1 minute reading time (142 words)

Cigarette smoking and the risk of colorectal cancer: a meta-analysis of prospective cohort studies.

Cigarette smoking may raise the odds of acquiring colorectal cancer in both men and women.

The aim of this meta-analysis was to investigate whether an association exists between cigarette smoking and colorectal cancer risk. Researchers reviewed studies conducted between 1950 and 2008 that examined the effect of cigarette smoking on colorectal cancer risk.

The team of researchers found out that current and former smokers had higher chances of developing colorectal cancer than never smokers. The cancer-promoting effect of cigarettes was found to be greater in men than in women and stronger in the rectum than in the colon. According to this study, the more the number of cigarettes smoked per day and the longer the years of smoking, the greater the odds of having colorectal cancer. The findings of this meta-analysis reveal that cigarette smoking may increase an individual's susceptibility to colorectal cancer.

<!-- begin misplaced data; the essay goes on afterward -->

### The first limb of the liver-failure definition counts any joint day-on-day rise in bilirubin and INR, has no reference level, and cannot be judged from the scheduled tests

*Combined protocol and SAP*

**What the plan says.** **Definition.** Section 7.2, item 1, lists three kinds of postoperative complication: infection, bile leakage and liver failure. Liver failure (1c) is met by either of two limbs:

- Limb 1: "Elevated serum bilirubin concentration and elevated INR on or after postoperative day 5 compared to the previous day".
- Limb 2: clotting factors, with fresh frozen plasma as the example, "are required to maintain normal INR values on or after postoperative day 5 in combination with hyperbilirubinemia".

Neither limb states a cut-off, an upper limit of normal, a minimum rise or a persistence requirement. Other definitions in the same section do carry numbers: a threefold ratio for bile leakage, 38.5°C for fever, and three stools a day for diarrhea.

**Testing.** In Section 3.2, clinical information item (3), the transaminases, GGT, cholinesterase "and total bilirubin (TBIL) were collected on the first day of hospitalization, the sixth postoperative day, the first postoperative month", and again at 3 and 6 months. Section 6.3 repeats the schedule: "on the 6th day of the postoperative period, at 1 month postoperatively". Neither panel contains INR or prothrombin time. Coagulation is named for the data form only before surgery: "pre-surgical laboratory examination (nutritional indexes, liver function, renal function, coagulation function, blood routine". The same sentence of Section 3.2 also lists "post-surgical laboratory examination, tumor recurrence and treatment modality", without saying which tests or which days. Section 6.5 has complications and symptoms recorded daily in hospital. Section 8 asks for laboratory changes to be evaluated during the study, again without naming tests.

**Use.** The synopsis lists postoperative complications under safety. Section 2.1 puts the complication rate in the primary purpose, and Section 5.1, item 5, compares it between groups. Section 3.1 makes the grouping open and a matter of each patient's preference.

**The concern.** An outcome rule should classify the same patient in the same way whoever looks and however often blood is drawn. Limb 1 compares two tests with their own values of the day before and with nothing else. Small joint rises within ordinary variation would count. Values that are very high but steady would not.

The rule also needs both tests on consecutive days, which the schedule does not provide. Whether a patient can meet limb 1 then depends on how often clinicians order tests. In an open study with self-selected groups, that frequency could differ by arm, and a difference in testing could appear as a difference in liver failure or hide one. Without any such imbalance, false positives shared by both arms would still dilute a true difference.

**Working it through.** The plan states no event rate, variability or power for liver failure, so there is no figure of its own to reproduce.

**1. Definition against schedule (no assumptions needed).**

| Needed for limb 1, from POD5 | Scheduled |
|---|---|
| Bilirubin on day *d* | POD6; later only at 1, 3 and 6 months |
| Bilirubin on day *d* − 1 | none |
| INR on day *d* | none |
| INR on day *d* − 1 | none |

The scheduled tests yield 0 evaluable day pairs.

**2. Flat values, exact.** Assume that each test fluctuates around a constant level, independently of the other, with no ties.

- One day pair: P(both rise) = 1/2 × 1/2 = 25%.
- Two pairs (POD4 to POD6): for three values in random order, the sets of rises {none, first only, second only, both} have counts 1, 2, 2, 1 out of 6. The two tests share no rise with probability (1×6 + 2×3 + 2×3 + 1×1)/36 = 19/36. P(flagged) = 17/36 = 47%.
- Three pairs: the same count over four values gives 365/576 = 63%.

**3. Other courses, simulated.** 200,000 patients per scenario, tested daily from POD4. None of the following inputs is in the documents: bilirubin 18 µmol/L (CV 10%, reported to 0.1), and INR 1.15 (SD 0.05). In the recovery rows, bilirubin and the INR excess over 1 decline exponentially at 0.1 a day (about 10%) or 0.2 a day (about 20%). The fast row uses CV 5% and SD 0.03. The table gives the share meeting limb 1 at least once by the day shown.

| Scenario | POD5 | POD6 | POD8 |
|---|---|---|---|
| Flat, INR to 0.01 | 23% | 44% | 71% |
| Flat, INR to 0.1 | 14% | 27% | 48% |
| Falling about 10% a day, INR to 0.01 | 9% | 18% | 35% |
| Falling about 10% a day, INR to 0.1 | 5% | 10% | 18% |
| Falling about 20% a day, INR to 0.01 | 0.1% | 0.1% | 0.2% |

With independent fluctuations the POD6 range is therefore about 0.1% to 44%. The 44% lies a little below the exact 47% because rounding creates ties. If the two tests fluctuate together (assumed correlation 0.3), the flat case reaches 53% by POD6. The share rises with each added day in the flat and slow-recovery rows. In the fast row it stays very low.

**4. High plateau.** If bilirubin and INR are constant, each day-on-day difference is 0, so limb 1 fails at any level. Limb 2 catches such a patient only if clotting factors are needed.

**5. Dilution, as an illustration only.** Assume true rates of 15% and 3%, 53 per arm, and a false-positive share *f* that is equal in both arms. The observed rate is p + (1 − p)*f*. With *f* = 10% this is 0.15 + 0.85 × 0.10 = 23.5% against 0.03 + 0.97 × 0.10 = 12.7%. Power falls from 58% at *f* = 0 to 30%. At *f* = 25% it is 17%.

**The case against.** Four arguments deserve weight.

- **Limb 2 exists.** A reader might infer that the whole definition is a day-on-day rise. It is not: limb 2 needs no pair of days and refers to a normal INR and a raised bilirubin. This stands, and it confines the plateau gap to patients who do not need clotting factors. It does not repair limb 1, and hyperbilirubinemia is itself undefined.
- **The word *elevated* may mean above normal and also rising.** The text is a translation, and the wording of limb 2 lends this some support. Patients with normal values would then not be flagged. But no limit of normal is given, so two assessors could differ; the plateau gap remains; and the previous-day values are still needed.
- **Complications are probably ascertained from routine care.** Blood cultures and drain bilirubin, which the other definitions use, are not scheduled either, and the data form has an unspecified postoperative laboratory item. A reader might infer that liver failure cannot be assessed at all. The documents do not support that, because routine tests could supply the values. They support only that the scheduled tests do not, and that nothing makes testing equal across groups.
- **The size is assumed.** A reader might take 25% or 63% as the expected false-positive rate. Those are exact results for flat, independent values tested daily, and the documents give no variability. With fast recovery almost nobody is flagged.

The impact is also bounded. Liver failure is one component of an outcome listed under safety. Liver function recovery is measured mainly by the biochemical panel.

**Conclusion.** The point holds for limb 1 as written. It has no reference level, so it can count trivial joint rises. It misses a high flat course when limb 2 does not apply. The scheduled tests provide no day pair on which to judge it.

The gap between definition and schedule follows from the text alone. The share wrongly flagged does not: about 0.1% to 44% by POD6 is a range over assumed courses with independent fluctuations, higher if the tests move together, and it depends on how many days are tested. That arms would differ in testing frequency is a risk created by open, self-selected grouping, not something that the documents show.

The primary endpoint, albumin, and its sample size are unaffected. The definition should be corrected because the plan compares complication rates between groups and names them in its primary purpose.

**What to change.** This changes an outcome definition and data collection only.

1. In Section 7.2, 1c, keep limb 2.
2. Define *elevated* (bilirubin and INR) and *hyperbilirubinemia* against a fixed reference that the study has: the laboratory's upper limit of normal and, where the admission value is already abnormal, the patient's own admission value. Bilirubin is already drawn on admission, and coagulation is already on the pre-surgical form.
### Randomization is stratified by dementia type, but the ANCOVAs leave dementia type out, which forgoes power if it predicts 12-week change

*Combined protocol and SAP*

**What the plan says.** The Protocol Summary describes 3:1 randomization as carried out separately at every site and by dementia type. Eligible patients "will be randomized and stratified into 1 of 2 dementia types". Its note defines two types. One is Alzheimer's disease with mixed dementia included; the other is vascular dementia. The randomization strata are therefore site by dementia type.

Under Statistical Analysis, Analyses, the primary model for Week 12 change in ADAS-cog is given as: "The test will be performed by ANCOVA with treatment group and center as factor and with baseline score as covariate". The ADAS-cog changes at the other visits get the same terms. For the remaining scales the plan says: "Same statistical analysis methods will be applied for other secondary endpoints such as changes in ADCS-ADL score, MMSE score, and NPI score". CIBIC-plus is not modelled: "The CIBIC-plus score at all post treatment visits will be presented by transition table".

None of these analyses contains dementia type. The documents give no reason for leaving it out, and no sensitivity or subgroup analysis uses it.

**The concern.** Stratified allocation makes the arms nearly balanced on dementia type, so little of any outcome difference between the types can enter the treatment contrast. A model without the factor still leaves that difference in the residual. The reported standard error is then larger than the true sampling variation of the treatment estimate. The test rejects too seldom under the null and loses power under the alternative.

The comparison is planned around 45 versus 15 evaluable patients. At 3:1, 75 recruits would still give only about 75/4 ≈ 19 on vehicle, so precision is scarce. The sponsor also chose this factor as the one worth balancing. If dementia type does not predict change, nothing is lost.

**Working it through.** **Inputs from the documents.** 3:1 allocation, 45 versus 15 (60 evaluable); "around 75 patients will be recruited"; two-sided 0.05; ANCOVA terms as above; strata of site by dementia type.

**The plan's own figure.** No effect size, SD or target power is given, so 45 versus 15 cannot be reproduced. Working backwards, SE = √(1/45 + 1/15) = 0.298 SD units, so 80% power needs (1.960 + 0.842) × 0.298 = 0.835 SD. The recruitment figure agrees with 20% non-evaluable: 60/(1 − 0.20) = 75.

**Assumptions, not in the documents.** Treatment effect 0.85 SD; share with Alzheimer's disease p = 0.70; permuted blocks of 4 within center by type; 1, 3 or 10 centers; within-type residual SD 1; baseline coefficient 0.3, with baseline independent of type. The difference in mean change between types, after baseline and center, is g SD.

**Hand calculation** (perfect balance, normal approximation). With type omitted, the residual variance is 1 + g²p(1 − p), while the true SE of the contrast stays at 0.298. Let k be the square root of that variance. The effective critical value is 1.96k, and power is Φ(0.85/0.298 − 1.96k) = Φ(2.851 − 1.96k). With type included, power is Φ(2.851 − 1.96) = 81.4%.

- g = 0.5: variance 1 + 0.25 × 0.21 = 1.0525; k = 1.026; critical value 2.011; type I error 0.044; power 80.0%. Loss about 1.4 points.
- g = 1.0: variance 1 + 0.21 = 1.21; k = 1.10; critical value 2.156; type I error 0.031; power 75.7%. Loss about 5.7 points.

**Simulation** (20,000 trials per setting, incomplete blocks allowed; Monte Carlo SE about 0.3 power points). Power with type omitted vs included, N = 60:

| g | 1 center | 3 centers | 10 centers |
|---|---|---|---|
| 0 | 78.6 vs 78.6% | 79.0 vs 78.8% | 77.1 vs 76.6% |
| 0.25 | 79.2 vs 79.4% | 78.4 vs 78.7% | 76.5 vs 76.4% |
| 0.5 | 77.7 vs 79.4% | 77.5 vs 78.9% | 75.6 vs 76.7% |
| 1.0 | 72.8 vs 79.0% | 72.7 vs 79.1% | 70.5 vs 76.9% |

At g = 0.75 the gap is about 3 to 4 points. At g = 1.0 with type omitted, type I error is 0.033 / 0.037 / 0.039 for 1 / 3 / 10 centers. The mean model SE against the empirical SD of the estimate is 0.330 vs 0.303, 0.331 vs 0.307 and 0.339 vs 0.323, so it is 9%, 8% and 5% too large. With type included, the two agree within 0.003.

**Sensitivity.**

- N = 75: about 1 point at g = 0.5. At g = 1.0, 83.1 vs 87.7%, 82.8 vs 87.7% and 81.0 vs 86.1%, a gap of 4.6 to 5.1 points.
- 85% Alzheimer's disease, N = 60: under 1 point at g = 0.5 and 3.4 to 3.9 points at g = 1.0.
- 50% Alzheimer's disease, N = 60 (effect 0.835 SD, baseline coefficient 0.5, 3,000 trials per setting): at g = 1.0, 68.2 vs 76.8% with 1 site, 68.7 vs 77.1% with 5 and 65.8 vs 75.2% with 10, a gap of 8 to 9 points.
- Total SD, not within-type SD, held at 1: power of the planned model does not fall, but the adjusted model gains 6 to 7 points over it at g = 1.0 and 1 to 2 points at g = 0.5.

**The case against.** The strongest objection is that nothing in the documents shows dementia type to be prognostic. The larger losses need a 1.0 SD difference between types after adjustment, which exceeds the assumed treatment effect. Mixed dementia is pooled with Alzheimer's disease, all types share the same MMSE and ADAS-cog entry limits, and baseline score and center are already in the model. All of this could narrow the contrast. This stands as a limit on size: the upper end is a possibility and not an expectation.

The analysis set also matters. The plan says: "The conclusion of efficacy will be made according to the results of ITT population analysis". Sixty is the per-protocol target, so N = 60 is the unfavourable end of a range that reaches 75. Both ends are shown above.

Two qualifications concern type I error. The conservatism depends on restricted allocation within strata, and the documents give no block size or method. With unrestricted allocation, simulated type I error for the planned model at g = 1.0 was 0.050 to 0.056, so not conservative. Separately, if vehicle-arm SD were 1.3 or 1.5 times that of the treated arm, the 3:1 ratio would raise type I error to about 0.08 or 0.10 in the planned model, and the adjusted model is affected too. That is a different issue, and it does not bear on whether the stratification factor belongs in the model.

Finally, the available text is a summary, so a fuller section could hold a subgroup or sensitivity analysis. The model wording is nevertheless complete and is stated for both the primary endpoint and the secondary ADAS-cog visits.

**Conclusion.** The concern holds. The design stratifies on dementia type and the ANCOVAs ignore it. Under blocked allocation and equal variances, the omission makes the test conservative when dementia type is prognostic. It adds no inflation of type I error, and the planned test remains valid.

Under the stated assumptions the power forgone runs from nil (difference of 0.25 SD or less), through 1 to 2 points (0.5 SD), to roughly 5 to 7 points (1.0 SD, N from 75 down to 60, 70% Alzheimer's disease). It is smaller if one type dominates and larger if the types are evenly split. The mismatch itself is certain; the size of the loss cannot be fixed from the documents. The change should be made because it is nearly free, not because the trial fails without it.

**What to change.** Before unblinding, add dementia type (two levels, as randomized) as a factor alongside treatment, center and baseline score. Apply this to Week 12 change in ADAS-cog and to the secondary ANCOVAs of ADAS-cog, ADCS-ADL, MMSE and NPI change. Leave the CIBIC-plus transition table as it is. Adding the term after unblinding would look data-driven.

Research Summary Information

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